Installation view of KEIJI UEMATSU’s “Invisible Force” at Simon Lee Gallery, New York, 2019. All images courtesy the artist and Simon Lee Gallery, New York / London / Hong Kong. 

Invisible Force

Keiji Uematsu

Simon Lee Gallery
USA Japan

Keiji Uematsu’s elemental artwork draws upon fundamental materials to uncover latent everyday forces, such as pressure and heaviness. Sheets of copper, steel wire, stone, and cloth all come into play in the minimalist works displayed at “Invisible Force,” Simon Lee Gallery’s small exhibition devoted to the Japanese conceptual artist. In fact, the artist’s first solo show in the United States, which included new and old pieces spanning his five-decade career, revealed an oeuvre characterized by its consistency and cohesiveness. 

Uematsu is a minor figure associated with “Mono-ha” (which translates to “School of Things”), a shortlived movement that lasted roughly from 1968 to 1973 in Japan. This was a time of rampant postwar industrialization on one hand, and growing protests against the US-Japan Security Treaty and the Vietnam War on the other; many artists thus sought new aesthetic practices to respond to the vastly transformed milieu. For their part, Mono-ha artists like Uematsu or the Korean-born Lee Ufan made simple sculptures and installations out of basic, untransformed matter. Take One Stone (2019), which was the first thing a viewer sees walking into the gallery. In this piece, a stone dangles from a piece of string that is nailed to the wall, at the center of a near-perfect circle inscribed in charcoal. Like other Uematsu works, One Stone begs for patience, all the better to contemplate what it reveals: the technical and mathematical precision of the circle; gravity’s pull on the stone; the relationship of the space contained inside and outside the circle. These revelations seem so refreshingly foundational that they wouldn’t feel out of place in a creative school lab experiment.

Installation view of KEIJI UEMATSU’s One Stone, 2019, stone, string, charcoal, diameter: 240 cm, at “Invisible Force,” Simon Lee Gallery, New York, 2019.
Installation view of KEIJI UEMATSU’s One Stone, 2019, stone, string, charcoal, diameter: 240 cm, at “Invisible Force,” Simon Lee Gallery, New York, 2019.

Next to One Stone were two black-and-white photographs: Horizontal Position and Vertical Position (both 1973). Presented as a diptych, they document a project Uematsu conducted in a gallery entraceway at the Kyoto Municipal Museum of Art. In Vertical Position, Uematsu, whose back is turned to the camera, lifts a piece of plywood above his head and touches the top of the entrance. Located at the center of the entryway, Uematsu and the wood form a line neatly bisecting the area within the doorframe into two smaller rectangles. In the other photo, Uematsu balances remarkably in a horizontal position. With his arms outstretched and his feet extended, Uematsu’s body fits within the width of the doorway like a wedge, impishly defying gravity. There is something playful about these photos capturing bemusing physical acts, the straight presentation of which recalls the deadpan films of Buster Keaton, the silent comedian known as “The Great Stone Face.”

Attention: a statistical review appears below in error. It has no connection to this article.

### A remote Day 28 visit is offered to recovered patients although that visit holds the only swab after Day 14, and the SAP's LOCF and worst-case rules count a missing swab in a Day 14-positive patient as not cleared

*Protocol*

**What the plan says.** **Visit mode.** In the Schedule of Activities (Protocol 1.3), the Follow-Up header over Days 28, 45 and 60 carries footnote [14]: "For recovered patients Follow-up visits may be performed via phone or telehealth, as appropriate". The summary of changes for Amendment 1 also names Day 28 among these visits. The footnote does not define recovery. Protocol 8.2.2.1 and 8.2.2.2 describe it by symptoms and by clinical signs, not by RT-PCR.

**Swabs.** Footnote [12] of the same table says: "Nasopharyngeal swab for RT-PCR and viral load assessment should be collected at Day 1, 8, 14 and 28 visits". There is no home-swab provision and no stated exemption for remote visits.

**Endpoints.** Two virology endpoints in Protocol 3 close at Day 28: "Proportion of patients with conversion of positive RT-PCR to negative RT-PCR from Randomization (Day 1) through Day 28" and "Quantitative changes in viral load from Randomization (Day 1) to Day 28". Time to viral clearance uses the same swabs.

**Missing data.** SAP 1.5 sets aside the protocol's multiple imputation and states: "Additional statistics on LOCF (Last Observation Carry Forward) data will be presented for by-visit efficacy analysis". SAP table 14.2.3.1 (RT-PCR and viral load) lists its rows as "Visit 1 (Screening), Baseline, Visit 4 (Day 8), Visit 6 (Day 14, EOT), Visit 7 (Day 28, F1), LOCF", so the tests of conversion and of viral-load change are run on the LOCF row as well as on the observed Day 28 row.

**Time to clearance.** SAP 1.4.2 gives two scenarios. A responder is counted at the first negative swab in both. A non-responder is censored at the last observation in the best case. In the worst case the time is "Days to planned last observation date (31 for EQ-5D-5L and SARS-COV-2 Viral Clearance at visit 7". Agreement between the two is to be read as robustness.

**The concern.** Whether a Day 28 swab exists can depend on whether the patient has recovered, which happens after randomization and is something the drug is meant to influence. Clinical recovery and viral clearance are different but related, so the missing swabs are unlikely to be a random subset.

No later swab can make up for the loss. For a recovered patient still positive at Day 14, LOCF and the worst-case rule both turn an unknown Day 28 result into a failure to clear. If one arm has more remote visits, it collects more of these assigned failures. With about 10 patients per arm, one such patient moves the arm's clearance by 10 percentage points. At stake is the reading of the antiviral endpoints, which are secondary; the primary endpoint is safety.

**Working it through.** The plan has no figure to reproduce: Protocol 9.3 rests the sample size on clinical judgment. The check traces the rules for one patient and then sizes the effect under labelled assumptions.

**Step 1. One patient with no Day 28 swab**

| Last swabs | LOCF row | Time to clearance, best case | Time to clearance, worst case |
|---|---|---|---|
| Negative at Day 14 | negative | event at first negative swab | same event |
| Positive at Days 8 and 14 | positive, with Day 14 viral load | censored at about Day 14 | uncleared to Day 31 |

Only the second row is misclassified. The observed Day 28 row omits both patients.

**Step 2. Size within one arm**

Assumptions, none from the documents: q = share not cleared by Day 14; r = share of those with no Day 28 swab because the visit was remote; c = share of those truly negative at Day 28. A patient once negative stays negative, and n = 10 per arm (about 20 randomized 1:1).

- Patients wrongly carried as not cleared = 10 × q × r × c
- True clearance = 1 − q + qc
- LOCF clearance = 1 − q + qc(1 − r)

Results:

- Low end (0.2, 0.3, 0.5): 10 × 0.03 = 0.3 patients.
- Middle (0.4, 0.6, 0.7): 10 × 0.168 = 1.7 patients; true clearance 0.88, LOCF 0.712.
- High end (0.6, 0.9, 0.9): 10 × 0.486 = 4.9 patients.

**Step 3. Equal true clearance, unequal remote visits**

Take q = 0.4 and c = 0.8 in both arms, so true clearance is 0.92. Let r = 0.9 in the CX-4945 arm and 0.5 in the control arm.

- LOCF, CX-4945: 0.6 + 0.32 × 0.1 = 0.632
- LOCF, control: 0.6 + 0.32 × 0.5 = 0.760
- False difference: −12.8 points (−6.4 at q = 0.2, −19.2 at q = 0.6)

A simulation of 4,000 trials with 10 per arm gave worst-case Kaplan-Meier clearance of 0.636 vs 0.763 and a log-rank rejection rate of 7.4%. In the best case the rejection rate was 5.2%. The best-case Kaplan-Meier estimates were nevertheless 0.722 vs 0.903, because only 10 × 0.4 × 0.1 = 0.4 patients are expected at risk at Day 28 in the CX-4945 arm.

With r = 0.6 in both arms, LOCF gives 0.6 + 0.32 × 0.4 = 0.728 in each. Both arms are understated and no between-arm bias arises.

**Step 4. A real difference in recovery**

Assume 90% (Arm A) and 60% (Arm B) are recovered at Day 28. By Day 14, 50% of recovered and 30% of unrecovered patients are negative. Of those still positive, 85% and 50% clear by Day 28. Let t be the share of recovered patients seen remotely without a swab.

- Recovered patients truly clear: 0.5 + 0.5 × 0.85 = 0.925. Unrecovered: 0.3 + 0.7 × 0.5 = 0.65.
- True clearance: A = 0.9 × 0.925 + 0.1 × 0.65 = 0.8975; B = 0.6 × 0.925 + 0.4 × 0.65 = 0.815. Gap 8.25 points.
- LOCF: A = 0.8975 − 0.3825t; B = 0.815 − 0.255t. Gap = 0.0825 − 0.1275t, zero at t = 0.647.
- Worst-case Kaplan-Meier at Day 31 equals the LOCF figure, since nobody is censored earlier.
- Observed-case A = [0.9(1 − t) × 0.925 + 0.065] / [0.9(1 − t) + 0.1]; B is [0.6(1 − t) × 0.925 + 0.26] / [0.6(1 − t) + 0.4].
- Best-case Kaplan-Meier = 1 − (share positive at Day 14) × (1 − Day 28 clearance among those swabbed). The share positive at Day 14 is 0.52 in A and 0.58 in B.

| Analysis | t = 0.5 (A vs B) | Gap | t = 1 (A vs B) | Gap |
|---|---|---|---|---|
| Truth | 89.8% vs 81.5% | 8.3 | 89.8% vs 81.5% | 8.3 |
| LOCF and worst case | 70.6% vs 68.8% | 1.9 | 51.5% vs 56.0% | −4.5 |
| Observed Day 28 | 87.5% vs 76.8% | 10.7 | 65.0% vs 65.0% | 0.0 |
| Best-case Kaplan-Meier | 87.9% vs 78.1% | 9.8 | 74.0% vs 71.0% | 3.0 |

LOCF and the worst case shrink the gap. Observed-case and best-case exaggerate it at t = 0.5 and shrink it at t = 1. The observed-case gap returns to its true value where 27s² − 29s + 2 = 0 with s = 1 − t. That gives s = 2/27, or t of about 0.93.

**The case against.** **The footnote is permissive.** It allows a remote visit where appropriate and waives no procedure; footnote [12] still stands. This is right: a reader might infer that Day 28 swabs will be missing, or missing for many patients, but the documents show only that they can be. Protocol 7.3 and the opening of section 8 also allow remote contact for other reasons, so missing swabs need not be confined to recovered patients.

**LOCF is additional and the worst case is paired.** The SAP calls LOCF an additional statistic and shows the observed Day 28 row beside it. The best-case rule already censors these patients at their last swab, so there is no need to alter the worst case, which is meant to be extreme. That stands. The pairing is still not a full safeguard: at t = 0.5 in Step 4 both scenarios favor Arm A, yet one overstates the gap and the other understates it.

Humor can be found elsewhere in Uematsu’s work. Located on a small patch of one wall were several sketches entitled Project Drawing (1982–2018). These unadorned diagrams are deceptive, revealing as little as the resultant contraptions that Uematsu constructs, such as Floating Form – Red (2018), an abstract sculptural composition of a red cone, a rock and a small steel rectangle. In another work, a set of 16 postcards from the “Floating Stone” (2017–18) series, the pesky, hovering mineral intrudes in several scenes. There it is on the moon; trying and failing to blend in with the other rocks making up a zen garden; and conspicuously in front of the Arc de Triomphe. It’s a shame, however, that it was a little difficult to view these postcards, which were placed on a back wall behind where the gallery receptionist sat. This unfortunate placement was ironic for such a show dedicated to an artist whose main focus has been to render the invisible visible.

KEIJI UEMATSU, Project Drawing, 1982, pencil on paper, 21.3 × 29.8 cm.
KEIJI UEMATSU, Project Drawing, 1982, pencil on paper, 21.3 × 29.8 cm.

Despite its occasionally ineffective arrangement and modest scale, “Invisible Force” was
a perfectly fine primer on Uematsu. As an artist who creates not by transforming objects,
but by combining them in their natural states, Uematsu makes what at first looks straightforward. But there’s more than meets the eye, for Uematsu tests the viewer’s ability to spot his concerns—tension, gravity, and the relationship between space and shape—most of which are hiding in plain sight. The calm, persistent viewer will also see another side of the artist—one that exudes a sly, dry humor.   

Keiji Uematsu’s “Invisible Force” is on view at Simon Lee Gallery, New York, until April 26, 2019.

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